Manganese: help boost sperm quality, improves health of baby.

Food Sources: Wholegrains, seeds, leafy green vegetables, green beans, sweet potatoes, onions, strawberries, bananas, apples & eggs.

Selenium: essential for sperm production.

Food Sources: Found in eggs, nuts (Brazil), broccoli & garlic.

Calcium: needed for babies bones, teeth & nervous system.

Food Sources: Organic dairy products, salmon, oranges, prunes, sesame seeds, almonds, pulses, wholegrains and green leafy vegetables.

Royal Jelly: Royal Jelly is rich in amino acids (29 to be exact), lipids, sugars, some vitamins, fatty acids and most importantly, proteins. It contains high levels of vitamin D and E as well as ample levels of Iron & Calcium.

Evening primrose oil: This is an essential fatty acid that you can take from your period until ovulation to improve fertile mucus. It is not recommended to take this after ovulation as it can cause mild contractions in the uterus and prevent implantation.

Co Q 10: Improves ovulation and even rejuvenates eggs so that they act like younger eggs, can be linked to higher success rates in IVF. In men it is thought to have a protective action on sperm, improving the count and motility.

Other considerations:


Exercising encourages hormonal balance which in turn increases your fertility, aim for 30 mins a day gentle exercise. Try incorporate Yoga or Pilates to de-stress.


Chronic stress leads to high levels of the hormone cortisol, however in order to continually make cortisol your body requires progesterone, decreasing the amount available for your fertility cycle. Stress can also affect the release of other hormones necessary for your cycle. It can also affect libido inevitably affecting chances of conceiving.

Detox your lifestyle

Avoid environmental toxins e.g. organic foods as much as possible, avoid plastic containers and bottles which contain xenoestrogens disrupting your hormone balance and instead use cast iron, steel or glass cookware.

Watch your weight

A certain amount of body fat is essential for conception however if too low you may stop ovulation. If it is too high, it can interfere with ovulation as excess fat causes imbalance in the ratios of reproductive hormones. Men being overweight can affect the quality and quantity of your sperm.  Achieve optimal weight through healthy eating and exercise.

Decrease Caffeine

Coffee can delay conception for a year, its best to try to avoid completely if you can.

Decrease Alcohol

Alcohol may increase production of oestrogen. Alcohol may decrease fertility by half and increase risk of miscarriage. 1-2 glasses of wine ok if special occasion only, however if you experience any hormonal imbalances it is best to avoid completely.

Don’t Smoke

Smoking may increase the risk of miscarriage; it may decrease oestrogen by interfering with ability of cells in the ovaries to make oestrogen. Smoking can increase the rate at which a woman loses eggs causing early onset of the menopause.

Whether you are working with a fertility clinic, or planning to take a more natural approach, incorporating acupuncture into your plan will help you get pregnant and start your family.


It is always best to try to get your daily Vitamins, Minerals and Essential fatty acid’s through food sources, but this is not always possible, this is when supplementation comes in.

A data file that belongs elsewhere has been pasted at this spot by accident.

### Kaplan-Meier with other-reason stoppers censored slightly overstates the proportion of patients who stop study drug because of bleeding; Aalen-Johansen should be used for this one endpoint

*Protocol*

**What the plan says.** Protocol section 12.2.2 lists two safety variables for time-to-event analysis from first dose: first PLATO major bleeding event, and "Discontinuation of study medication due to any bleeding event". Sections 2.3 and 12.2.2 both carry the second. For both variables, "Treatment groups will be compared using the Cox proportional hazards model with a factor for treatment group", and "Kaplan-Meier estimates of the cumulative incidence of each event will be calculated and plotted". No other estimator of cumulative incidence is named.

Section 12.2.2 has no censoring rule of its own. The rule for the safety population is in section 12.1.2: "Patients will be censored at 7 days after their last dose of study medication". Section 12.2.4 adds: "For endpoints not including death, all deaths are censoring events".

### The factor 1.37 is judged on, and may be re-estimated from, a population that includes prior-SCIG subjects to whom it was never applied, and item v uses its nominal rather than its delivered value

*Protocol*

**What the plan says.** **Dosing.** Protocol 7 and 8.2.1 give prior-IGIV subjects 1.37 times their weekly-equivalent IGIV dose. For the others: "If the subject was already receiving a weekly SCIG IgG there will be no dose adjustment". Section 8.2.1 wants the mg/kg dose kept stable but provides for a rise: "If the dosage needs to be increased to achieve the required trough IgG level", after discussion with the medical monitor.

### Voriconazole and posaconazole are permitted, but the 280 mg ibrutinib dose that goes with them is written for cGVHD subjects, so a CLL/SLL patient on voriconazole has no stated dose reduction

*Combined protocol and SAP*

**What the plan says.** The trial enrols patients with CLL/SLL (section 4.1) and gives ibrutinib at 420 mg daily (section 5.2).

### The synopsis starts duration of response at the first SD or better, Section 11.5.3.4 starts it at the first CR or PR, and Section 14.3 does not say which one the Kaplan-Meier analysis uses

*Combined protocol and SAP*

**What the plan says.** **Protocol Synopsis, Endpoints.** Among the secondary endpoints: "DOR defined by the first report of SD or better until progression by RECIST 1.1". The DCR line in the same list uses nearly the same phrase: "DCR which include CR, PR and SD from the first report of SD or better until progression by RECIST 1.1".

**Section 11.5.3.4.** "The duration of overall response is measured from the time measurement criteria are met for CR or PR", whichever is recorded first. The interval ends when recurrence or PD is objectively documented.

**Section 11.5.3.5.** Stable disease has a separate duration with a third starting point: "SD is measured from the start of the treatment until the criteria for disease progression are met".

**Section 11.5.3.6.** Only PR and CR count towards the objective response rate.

Female Vitamins & Minerals to maximise Fertility     

  • Pre-natal Multi Vitamin & Mineral – improves nutritional status
  • B complex – reduces stress and is a nervous system tonic
  • B6 – synthesis of RNA & DNA – will be in B complex
  • Folic Acid – 400mcg
  • EPA (essential fatty acids) – for healthy glandular function and hormone balancer
  • Selenium – deficiency is linked to infertility
  • Vitamin E – use D-alpha-topherol form, carries oxygen to sex glands
  • Zinc – for cell division
  • Vitamin C – improves hormone levels
  • Vitamin D – boost levels of progesterone and estrogen, which regulate the menstrual cycle & improve the likelihood of successful conception
  • Co-enzyme Q 10 – needed for basic functioning of cells and fertility benefit for women with low egg reserve
  • Royal Jelly – has been shown to help balance hormones, to increase libido and support egg health
  • Evening Primrose oil – improve fertile mucus

Male Vitamins & Minerals to maximise Fertility

  • Multi Vitamin & Mineral – to improve nutritional status
  • Vitamin E – increases sperm count and carries oxygen to sex organs – D-alpha-topherol form
  • Vitamin C – helps to manufacture healthy sperm, prevents sperm from sticking together and can improve their motility, can increase sperm up to 1/3 – 500mg twice a day
  • Vitamin D – essential for the healthy development of the nucleus of the sperm cell, and helps maintain semen quality and sperm count. Vitamin D also increases levels of testosterone, which may boost libido
  • Zinc – cell division and improves desire & ejaculation
  • Selenium – lack of selenium is linked with sterility
  • Vitamin B Complex – stress and nervous system tonic
  • L-Arginine & L-Carnitine – crucial for male fertility and sperm development
  • Coenzyme Q10 – energy for sperm

I treat fertility patients with Acupuncture and Naturopathy. For advice on recommended daily amounts, the best brands and where to get supplements please contact me.



Stress ~ What is it? and how to manage it with Acupuncture & Naturopathy

Stress is not an easy word to define, although everybody has a sense of what stress means.  Stress means a pressure or tension, created by too many physical, mental or emotional demands.  Physiologically our reaction to stress is known as the “fight or flight syndrome”. Situations frequently occur that require physical action quickly.  The body prepares for this rise in effort by diverting blood from the digestive system to the muscles, raising the level of blood sugar, mobilising fats into the blood stream and increasing the pulse and blood pressure.  This reaction is caused not only by stress, but also by “adrenal stimulants”, such as coffee, alcohol, and many other drugs.  Refined sugar in the diet has a similar effect in raising blood sugar levels.  Today, unlike our ancestors, we do not respond with a burst of activity, which is the natural way of utilising the extra sugar and fats made available.